I looked forward to that appointment with great anticipation. Finally, I was going to get some information that would lead me out of this morass. Imagine my disappointment when he told me there was no information of that kind. He said, “We have information on medication options and on treatment programs, but nothing on how people get well and move on with their lives.” I was astounded.

And it was then that the thought that had laid dormant in my mind for so long decided to stir. It said, “You need to talk to people like yourself—people who have all these horrid “symptoms” and life experiences. You need to ask them what helps. If you get information from enough people, you will be able to figure out what to do for yourself.”

Like my mother before, I defied the odds. I took the steering wheel and did what I was told I could never do. I created, mailed (this was in the days before email), and analyzed three separate surveys. I compiled what I had learned and began talking about it to others. At one conference where I spoke, they made me wear a green badge that said “client” and scheduled my talk for a converted bedroom, expecting few would attend. The room was overflowing, people standing in the hall, clamoring to get in.

I began traveling all over the country teaching people the simple, safe, self-help skills and strategies that I had learned through my studies. I self-published a book before that was in vogue, and then found a traditional publisher, without benefit of an agent. I was cruising now!

Milestone 3: Teaching the Teacher

Fast forward to 1997, a cold winter day in northern Vermont. Some 40 people with serious mental health issues braved the wind chill and the blowing snow to attend an 8-day training, where I shared with them the skills and strategies I had learned through my studies. I thought I had done a great job.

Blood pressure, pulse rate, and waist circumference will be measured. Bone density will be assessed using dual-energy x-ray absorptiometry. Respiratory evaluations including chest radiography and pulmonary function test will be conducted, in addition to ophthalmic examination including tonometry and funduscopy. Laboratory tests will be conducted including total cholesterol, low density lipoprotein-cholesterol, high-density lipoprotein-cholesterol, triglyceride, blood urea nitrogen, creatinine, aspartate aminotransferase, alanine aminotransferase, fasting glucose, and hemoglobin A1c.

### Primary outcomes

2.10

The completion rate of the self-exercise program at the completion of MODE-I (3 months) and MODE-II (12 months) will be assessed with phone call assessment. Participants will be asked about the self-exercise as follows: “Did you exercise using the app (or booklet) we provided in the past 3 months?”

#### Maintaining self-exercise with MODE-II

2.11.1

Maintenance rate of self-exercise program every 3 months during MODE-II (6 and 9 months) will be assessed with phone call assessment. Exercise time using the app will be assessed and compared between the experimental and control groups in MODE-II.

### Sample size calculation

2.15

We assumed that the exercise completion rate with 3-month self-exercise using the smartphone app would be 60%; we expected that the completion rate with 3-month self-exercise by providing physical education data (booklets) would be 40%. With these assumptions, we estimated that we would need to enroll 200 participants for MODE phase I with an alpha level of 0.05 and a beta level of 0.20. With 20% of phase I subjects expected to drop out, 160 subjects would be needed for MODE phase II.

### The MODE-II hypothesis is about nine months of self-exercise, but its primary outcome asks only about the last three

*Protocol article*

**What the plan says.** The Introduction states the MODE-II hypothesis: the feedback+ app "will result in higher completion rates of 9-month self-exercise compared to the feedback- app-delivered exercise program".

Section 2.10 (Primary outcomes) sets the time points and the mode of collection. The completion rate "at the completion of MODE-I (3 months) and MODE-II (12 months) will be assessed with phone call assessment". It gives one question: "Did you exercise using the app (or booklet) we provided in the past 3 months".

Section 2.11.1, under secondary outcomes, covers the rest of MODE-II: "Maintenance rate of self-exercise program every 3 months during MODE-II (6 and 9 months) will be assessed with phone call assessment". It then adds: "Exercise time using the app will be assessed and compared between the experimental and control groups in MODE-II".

Then a woman stood up in the back of the room and said, “This is all well and good. But I have been in state hospitals all over the country and I wouldn’t have any idea how to organize these things to make them work in my life.”  I heard her, and so did all the other people who were there.  We made a commitment that day to keep meeting until we had come up with some kind of a system so that people could organize the skills and strategies I had been sharing with them into their lives.

People I was told couldn’t sit still for 15 minutes spent 3 full days deliberating. Filling the walls with newsprint. Discussing this idea and that. Crossing things out.  Adding new things.  Until, after 3 days, it felt like we had something. And they decided to call it the Wellness Recovery Action Plan—which is “such a good acronym”—and so WRAP was born. The structure that they came up with is the same structure that is WRAP today.

I’ve heard it said that it takes years to become an overnight success. But in what feels like the blink of an eye, WRAP became a national, and international, phenomenon. We opened the Copeland Center in 2005 to keep up with requests for training. After exhaustive research, WRAP was named an evidence-based practice in 2011.

Unlike some trips that you plan in exacting detail (remember the old AAA triptik, long since replaced by Google maps and GPS?), this journey has had what some would consider unwelcome detours and bumps in the road. Yet, looking back, I prefer to see these events as important milestones that have led me to exactly where I need to be.

But I haven’t been on this journey alone. Next week, we’ll look back at some of my fellow travelers who have helped light my way.